It was during that incident that Nick was diagnosed with enlarged vestibular aqueduct (EVA) in both ears. EVA, a malformation of the inner ear that is present at birth, is one of the three most common causes of congenital hearing loss. Individuals with EVA are at risk for fluctuations or progression in hearing loss.

Seeking advice from a trusted pro

Nick Arra headshot Arra graduated from Methacton High School, aged out of CHOP and went to college at James Madison University, where he originally set his sights on becoming a physical therapist. Eventually, he began exploring audiology. That’s when he called his trusted audiologist, Iyer, seeking advice.

They talked about the wide variety of career options within the field of audiology and discussed whether Nick would be able to manage certain aspects of audiology that required acute hearing, such as testing patients or conducting listening checks of equipment and hearing technology. “I was able to share with him that there were many clinical audiologists who have hearing loss and wear hearing aids or use cochlear implants,” Iyer says.

Nick changed his major to communication sciences and disorders, with the intent to pursue audiology, and spent a couple weeks in the summer of 2016 shadowing Iyer.

“It was a little weird when Nick was shadowing me, as he has always been a patient of mine, and now he was a student who was asking me very good questions,” Iyer says.

At that time, Arra was wearing two hearing aids, having his college professors wear microphones and was considering a cochlear implant (CI) — all the advice he’d shunned before. “He’d come full circle,” Iyer says.

Grad school, first job, back to CHOP

Arra attended graduate school at the University of South Dakota, as he was impressed by the faculty, curriculum and clinical rotations. With support from his cochlear implant professor and clinical supervisor, Jessica Messersmith, PhD, he underwent a cochlear implant surgery in his right ear in 2016. He earned his doctoral degree in audiology in 2018 following his clinical externship year at Yale-New Haven Children’s Hospital and the Yale Hearing and Balance Center.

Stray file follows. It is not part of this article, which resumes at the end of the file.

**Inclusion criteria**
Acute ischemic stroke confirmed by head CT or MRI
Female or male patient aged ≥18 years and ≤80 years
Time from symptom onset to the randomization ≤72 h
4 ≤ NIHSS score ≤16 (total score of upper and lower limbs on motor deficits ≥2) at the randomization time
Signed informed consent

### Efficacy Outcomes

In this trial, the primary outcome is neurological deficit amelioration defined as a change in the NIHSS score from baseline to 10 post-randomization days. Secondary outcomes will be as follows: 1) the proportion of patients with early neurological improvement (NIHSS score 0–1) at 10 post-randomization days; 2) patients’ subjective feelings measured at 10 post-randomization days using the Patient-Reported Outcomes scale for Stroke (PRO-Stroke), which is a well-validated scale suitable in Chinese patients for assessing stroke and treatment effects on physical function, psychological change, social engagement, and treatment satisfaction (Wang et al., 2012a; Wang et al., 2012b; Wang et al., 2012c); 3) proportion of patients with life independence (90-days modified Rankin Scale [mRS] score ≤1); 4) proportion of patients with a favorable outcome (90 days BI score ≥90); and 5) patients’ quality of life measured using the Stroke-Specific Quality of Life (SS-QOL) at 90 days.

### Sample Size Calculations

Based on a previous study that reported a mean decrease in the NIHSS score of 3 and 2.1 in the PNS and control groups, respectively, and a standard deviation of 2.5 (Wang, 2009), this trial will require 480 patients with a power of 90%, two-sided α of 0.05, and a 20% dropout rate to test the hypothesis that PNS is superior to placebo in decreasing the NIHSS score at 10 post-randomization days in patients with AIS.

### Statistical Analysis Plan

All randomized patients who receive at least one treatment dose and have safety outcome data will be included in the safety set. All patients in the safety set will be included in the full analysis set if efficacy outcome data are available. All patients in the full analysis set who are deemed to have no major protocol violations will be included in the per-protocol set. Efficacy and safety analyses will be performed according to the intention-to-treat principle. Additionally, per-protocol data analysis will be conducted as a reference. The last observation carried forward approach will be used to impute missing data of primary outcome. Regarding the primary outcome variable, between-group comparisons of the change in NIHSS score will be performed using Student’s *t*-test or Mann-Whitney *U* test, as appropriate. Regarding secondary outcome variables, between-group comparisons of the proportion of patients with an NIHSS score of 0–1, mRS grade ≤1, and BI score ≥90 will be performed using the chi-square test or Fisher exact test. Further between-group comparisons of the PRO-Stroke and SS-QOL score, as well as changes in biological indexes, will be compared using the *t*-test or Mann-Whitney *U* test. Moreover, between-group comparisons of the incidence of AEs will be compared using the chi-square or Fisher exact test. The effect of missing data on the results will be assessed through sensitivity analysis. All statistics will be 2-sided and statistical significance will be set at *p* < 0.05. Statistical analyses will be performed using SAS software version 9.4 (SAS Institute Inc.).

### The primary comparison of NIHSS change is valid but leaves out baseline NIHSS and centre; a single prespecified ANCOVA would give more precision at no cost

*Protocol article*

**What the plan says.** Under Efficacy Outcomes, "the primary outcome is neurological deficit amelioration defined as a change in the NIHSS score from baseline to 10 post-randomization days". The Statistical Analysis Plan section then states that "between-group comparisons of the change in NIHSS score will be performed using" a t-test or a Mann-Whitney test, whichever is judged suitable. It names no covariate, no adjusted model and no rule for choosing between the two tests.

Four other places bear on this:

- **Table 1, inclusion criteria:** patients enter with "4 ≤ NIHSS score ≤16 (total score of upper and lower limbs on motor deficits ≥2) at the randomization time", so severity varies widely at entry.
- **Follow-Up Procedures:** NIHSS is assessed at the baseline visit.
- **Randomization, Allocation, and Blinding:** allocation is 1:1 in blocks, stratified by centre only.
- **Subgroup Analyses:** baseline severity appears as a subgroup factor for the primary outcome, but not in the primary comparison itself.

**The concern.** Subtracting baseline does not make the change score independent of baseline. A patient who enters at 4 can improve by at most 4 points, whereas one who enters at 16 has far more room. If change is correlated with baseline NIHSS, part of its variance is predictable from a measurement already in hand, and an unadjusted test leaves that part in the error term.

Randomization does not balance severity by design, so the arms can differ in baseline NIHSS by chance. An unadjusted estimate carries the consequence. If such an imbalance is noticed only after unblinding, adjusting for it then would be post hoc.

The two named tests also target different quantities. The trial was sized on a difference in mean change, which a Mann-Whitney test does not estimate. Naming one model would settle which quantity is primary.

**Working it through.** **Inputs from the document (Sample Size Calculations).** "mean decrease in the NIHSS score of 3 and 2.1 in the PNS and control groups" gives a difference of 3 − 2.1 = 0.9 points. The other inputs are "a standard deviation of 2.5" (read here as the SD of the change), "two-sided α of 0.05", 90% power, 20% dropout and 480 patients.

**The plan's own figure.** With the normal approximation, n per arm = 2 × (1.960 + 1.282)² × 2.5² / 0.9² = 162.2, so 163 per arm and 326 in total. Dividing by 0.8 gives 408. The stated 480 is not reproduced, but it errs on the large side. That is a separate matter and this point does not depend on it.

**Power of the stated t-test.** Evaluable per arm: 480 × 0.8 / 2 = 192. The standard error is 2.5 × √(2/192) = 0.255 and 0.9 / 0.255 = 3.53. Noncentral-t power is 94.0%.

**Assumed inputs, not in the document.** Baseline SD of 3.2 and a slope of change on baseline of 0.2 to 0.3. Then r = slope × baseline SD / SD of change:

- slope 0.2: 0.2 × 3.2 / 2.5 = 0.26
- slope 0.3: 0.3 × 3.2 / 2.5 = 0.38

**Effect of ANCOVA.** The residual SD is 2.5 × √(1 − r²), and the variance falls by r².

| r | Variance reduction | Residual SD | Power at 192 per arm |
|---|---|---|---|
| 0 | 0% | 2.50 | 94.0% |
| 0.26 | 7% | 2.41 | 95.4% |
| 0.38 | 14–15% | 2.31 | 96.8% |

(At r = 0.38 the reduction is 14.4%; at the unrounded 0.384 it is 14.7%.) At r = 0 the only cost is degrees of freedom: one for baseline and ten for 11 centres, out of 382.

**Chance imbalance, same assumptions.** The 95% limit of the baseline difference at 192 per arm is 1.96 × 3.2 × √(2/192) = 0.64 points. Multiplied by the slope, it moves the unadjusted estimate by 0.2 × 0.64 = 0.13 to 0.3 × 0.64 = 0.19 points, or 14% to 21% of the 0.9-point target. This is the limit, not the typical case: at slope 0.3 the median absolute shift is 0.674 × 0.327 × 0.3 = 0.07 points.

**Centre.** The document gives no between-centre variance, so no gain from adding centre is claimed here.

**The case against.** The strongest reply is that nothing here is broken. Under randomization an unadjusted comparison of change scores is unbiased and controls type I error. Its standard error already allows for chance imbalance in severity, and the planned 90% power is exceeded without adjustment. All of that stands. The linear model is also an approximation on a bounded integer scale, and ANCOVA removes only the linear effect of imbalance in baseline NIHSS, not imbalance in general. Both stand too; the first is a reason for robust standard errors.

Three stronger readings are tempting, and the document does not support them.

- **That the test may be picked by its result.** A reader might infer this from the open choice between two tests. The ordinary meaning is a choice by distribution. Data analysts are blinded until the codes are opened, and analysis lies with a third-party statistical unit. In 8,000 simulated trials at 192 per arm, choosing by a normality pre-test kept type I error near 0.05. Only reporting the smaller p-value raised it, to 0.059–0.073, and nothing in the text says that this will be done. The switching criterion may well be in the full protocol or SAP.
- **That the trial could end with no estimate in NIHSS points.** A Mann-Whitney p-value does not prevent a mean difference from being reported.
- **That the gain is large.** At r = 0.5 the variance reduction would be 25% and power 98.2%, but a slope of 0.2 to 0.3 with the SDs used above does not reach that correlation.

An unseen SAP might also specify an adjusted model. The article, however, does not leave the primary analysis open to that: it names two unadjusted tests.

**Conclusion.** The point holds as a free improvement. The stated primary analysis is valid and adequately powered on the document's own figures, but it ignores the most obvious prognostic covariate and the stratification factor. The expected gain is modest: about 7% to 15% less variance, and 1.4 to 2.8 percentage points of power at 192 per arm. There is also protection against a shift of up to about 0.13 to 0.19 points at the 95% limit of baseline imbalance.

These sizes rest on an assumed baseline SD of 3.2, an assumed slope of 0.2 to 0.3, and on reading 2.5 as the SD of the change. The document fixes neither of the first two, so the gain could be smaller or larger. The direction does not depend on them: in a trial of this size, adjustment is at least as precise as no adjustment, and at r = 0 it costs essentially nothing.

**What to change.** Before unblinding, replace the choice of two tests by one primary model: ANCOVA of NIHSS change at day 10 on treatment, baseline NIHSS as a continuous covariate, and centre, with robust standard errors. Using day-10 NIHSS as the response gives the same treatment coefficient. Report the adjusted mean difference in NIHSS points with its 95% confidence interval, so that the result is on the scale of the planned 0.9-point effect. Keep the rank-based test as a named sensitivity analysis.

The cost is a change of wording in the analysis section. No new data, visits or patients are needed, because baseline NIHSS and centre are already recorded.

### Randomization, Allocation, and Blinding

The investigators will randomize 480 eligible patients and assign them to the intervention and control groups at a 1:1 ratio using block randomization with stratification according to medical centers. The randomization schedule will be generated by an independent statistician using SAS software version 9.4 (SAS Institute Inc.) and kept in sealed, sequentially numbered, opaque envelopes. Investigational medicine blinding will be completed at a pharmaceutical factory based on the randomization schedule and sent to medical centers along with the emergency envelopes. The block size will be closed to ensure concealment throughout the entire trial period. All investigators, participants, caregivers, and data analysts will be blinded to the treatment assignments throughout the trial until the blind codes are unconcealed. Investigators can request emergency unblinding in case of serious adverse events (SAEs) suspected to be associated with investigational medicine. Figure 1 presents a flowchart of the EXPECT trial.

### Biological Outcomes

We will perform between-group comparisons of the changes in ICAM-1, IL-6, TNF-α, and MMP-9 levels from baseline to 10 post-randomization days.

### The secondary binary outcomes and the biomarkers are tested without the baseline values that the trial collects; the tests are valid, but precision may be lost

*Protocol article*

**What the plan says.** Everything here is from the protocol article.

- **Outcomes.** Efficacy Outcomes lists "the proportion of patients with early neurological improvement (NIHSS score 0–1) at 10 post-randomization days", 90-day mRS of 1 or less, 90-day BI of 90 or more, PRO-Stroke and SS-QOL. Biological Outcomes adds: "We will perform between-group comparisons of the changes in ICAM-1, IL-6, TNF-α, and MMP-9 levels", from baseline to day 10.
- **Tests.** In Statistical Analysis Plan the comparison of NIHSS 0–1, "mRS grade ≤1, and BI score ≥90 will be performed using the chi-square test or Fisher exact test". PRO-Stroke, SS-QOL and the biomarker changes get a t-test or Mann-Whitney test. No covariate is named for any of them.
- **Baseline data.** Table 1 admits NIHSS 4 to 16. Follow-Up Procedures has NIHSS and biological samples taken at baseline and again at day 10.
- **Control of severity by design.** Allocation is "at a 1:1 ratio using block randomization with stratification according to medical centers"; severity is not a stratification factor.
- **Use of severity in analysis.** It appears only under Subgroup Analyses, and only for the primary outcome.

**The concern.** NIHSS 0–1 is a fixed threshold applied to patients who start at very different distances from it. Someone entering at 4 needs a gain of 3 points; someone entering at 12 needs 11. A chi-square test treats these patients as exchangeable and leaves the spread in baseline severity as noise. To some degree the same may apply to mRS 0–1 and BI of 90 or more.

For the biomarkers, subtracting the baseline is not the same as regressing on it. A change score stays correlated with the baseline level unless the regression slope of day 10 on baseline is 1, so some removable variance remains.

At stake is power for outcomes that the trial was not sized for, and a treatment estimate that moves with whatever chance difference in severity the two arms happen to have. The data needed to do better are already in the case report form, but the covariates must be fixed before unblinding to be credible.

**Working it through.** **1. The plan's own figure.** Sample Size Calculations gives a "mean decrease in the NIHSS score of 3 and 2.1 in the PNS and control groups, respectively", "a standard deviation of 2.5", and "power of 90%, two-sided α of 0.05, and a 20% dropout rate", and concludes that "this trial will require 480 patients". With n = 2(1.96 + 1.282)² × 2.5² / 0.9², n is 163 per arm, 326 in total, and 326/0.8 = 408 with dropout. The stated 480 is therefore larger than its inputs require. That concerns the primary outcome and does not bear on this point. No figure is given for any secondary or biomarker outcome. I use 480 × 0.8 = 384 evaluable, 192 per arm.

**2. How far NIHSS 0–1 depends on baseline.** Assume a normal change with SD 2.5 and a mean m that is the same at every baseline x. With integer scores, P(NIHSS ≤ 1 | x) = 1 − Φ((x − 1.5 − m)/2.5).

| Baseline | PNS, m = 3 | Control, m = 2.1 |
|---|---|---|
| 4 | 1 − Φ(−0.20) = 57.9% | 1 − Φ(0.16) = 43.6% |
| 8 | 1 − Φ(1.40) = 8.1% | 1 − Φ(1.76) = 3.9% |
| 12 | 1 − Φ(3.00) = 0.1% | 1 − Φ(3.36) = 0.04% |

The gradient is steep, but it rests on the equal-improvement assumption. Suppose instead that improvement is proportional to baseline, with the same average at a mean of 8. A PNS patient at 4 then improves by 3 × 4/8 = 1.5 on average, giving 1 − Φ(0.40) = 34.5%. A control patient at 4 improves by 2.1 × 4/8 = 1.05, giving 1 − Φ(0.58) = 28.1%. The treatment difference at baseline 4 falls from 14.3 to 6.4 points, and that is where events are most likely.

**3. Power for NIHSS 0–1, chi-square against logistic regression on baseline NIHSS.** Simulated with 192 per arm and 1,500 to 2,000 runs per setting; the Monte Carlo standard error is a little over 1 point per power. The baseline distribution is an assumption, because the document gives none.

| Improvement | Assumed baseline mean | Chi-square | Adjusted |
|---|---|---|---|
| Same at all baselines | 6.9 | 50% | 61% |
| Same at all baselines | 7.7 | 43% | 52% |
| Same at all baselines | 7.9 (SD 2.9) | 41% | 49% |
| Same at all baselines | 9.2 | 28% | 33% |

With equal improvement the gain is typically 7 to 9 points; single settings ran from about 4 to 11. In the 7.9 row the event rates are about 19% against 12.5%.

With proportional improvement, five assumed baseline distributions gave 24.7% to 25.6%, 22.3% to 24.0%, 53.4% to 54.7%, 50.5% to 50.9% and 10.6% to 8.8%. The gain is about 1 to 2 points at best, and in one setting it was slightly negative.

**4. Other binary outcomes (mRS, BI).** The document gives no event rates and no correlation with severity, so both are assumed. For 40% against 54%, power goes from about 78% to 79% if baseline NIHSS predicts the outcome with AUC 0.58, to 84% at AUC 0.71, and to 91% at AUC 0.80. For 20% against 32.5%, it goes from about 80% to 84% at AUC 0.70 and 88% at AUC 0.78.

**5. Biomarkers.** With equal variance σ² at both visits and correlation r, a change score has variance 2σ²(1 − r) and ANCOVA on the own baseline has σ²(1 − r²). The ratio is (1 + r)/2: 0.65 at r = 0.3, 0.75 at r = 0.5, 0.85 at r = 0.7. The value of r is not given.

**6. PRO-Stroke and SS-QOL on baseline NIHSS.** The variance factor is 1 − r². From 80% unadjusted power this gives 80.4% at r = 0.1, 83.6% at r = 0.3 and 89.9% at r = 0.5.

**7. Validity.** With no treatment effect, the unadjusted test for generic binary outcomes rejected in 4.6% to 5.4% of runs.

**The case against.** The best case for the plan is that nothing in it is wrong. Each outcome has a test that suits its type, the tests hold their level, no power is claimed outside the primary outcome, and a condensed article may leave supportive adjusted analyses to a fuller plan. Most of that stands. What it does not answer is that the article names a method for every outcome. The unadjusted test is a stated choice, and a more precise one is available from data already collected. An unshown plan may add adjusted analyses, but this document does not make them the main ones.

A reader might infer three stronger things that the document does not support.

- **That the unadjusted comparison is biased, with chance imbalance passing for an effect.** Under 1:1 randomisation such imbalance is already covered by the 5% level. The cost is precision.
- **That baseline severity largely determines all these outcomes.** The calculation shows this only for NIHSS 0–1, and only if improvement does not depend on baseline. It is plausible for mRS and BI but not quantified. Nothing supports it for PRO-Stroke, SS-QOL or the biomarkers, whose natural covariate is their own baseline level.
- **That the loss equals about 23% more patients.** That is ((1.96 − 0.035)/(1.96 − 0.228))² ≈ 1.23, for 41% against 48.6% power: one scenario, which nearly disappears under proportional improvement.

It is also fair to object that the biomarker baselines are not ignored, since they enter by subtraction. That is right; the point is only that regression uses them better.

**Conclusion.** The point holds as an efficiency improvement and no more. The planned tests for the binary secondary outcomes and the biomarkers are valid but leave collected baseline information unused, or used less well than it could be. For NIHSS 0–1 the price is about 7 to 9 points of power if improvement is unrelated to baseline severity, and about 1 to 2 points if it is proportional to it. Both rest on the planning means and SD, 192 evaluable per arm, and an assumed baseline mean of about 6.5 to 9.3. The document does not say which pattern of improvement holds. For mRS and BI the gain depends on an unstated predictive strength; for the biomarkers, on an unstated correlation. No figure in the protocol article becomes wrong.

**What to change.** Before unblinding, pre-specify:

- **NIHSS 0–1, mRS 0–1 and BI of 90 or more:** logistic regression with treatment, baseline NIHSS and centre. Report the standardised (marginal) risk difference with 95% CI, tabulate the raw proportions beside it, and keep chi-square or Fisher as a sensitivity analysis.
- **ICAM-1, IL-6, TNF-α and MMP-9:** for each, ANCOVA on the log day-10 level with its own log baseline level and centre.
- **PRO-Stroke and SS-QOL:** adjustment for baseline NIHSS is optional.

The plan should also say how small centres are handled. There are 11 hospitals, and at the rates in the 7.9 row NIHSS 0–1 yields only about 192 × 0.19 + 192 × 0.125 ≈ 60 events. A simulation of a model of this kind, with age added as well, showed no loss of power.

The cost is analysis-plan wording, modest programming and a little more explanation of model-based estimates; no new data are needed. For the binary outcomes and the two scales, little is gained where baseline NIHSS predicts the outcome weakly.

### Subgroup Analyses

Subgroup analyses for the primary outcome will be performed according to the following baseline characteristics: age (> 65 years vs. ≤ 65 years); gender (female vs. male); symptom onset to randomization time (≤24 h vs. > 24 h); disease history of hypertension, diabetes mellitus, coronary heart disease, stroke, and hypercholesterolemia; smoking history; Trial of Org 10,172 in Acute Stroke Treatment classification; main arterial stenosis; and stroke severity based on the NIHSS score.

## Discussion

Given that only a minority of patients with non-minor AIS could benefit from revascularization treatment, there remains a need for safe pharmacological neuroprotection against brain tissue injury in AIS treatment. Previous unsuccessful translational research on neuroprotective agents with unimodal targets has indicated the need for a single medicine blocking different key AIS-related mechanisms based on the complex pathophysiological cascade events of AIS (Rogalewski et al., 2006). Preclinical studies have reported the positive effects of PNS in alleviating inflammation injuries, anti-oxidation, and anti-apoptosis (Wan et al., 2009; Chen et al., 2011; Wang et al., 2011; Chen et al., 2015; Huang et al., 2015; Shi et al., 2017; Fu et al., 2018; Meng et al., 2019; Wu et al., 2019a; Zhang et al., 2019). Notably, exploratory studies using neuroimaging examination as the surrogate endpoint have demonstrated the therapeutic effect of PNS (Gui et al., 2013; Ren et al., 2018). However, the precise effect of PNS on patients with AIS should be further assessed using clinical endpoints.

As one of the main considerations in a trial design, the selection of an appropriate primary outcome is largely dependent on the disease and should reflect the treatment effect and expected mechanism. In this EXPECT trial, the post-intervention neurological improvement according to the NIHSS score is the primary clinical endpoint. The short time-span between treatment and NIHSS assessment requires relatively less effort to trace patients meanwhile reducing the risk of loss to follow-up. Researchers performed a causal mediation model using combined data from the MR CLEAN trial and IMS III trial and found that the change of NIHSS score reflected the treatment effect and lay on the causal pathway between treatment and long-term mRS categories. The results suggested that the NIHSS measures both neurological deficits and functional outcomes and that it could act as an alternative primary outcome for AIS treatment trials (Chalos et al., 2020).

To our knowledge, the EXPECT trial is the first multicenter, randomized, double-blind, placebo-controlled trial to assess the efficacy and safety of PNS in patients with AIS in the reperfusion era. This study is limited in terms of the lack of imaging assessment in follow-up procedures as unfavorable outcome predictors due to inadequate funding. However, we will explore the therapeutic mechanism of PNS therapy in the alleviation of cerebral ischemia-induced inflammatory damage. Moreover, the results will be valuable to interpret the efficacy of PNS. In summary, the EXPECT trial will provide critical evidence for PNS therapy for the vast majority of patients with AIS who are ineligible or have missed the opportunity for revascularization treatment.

Following graduation, he was working at his first job as an audiologist in Bethlehem, Pa., when Iyer got in touch with him. The Center for Childhood Communication had openings in audiology. Iyer knew that Arra’s dream was to work at CHOP from when he shadowed her. He started working at CHOP in May 2019.

The patient is now the clinician, splitting his time between CHOP’s Specialty Care Center in Bucks County and the Buerger Center for Advanced Pediatric Care.

Sharing his story, his wisdom

Arra shares his own story with families when families ask. “I think it can be helpful for kids, and also for parents, to see an example of someone with hearing loss overcoming obstacles and achieving a dream just like any other person,” he says.

So, how does he handle it when one of his patients is less-than-compliant with following guidelines and accepting accommodations?

He takes the time to discuss and demonstrate equipment, like the classroom microphone system, during appointments so kids can better understand and appreciate how it will help.

“I emphasize that I made it harder on myself than it needed to be when I was younger, and that it took me a long time to overcome my self-consciousness,” Arra says. “As someone with hearing loss, what matters the most is not worrying about what other people may think about you, but setting yourself up for success.”